[quote]Alffi wrote:

So I get your basic argument is that it’s hard. OK,it’s hard but I think I presented reasonable arguments for why it’s a decent idea,if you don’t find it that hard.
[/quote]

You don’t get my basic argument. My basic argument is that its impractical.

[quote]Alffi wrote:
As for small weight being heavy,I’m not sure if that matters. I thought the contraction was the most important thing,not the weight on the bar. Would not calling that useless be like saying that you should always jerk rather than military press because you can use more weight that way?
[/quote]

Look at the top of this forum. See what it says? Strength Sports. Weight on the bar > contraction

My argument is relative to powerlifting. Im not the one talking in absolutes here, you are. If you want to get good at ridiculous deficit snatch deads, then do them by all means. If you want to get better at pulling from the floor, then there are far better tools that can be used to accomplish this.

[quote]Alffi wrote:
Or perform all of your bench with the most intense leg drive and arch and generally maximizing leverages,when far smaller weight would have done the job of developing the muscles in that range of motion?
[/quote]

If you are a powerlifter whose goal is to bench press as much as possible while maximizing leverages and leg drive then yeah, this sounds about right.

If your main goal is “developing the muscles” then there are still better exercises for this and you are probably posting in the wrong forum to begin with.

[quote]Alffi wrote:
I’m pretty sure that hitting that,say 400 for the first time with that big ROM and challenging leverages would be far more satisfying than a regular lift.
[/quote]

Are you now? Personally, I dont give two shits how much I can circus deadlift. Im not doing that in my meet, and Im more likely to get injured trying to get a big circus deadlift than I am training other lifts in order to improve my pull. You agree with me that the positioning at the bottom of that lift is incredibly disadvantaged.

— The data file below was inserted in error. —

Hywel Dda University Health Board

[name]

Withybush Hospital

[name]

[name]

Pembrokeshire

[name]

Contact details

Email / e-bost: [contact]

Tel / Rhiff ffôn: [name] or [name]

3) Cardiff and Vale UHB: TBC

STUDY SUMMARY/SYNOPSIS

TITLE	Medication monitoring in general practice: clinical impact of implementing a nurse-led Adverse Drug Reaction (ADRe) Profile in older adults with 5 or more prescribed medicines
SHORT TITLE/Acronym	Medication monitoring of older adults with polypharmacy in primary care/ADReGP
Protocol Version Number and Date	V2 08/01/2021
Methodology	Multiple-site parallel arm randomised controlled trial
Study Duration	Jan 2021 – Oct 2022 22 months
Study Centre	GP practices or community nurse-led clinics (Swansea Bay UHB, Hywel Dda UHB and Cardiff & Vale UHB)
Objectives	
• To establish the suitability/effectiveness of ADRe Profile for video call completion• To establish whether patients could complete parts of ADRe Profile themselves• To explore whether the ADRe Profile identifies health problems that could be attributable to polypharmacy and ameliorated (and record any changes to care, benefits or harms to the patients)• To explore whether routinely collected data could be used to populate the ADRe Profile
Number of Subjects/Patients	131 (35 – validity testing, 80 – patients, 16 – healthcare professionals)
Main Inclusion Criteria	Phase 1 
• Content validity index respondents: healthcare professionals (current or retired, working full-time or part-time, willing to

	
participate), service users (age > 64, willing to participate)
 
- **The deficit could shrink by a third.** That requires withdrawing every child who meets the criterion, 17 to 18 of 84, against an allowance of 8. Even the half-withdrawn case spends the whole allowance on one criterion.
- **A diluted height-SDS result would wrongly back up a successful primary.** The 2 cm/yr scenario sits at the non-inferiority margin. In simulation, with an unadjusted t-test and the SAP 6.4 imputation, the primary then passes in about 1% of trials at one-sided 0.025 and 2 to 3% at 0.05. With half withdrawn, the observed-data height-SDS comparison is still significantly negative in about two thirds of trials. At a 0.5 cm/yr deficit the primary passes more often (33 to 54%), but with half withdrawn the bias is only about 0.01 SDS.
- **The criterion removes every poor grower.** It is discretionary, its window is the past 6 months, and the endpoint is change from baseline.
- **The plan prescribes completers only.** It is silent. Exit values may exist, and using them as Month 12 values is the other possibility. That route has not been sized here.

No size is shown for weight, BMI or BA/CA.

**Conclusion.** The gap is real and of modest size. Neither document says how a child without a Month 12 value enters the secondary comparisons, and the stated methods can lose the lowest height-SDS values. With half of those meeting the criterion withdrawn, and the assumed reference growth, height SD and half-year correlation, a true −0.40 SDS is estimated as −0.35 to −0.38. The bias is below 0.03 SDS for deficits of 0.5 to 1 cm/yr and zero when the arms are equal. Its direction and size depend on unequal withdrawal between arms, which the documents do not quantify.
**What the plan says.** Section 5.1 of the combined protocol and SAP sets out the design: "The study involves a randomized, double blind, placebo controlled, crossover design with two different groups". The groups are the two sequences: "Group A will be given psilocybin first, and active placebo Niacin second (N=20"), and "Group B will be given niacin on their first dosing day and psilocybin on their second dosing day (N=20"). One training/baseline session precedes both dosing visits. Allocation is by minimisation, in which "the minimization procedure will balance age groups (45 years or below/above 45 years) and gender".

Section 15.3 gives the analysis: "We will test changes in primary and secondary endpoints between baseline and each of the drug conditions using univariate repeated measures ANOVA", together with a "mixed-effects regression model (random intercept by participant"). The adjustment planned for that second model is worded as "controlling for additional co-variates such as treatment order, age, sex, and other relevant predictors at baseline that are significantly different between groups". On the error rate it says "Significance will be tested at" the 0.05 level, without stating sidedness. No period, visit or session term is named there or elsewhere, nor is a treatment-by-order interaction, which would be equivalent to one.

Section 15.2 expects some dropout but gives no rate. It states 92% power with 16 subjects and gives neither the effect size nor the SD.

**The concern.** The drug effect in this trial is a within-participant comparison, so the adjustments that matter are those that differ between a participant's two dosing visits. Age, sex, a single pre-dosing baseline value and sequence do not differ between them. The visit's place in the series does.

Most people lack the flexibility to deadlift from the floor properly, let alone from a 6 inch block with a wide grip. So now we are going to spend time working on people’s flexibility so that they can train a lift with marginal (at best) carryover to their goals when there are far faster and more effective routes to achieving that goal? Like I said earlier, its impractical.

[quote]Alffi wrote:
I have done snatch grip deads from a 6 inch pile of rugs,which are so positioned that I have to start the lift from a row position,bar farther away. My single leg max is nearing 180lbs. Biggest plates on the bar are 22 pounds.
[/quote]

Want a cookie? Thats impressive and all, but I fail to see how that relates to the fact that if your goal was to increase your pull from the floor, you could have made much greater progress by pursuing other lifts instead of your circus and one-legged deadlifts.

That Buckeye Girl is pretty smart…Id like to rattle her cage :wink:

[quote]Alffi wrote:
OK,generally speaking,large or ‘full’ ROM is preferred over a shorter one,because then strength develops more widely and the greater stretch is good for hypetrophy purposes,I guess.

So why not always deadlift from the biggest deficit possible,and wide grip? I suppose a competitor would want to work one’s normal lift but how about everyone else.
The normal deadlift only works the back and legs through a short range of motion,definitely not their entire range. There is good morning for that but a really deep deadlift does pretty much the same,except it works the quads.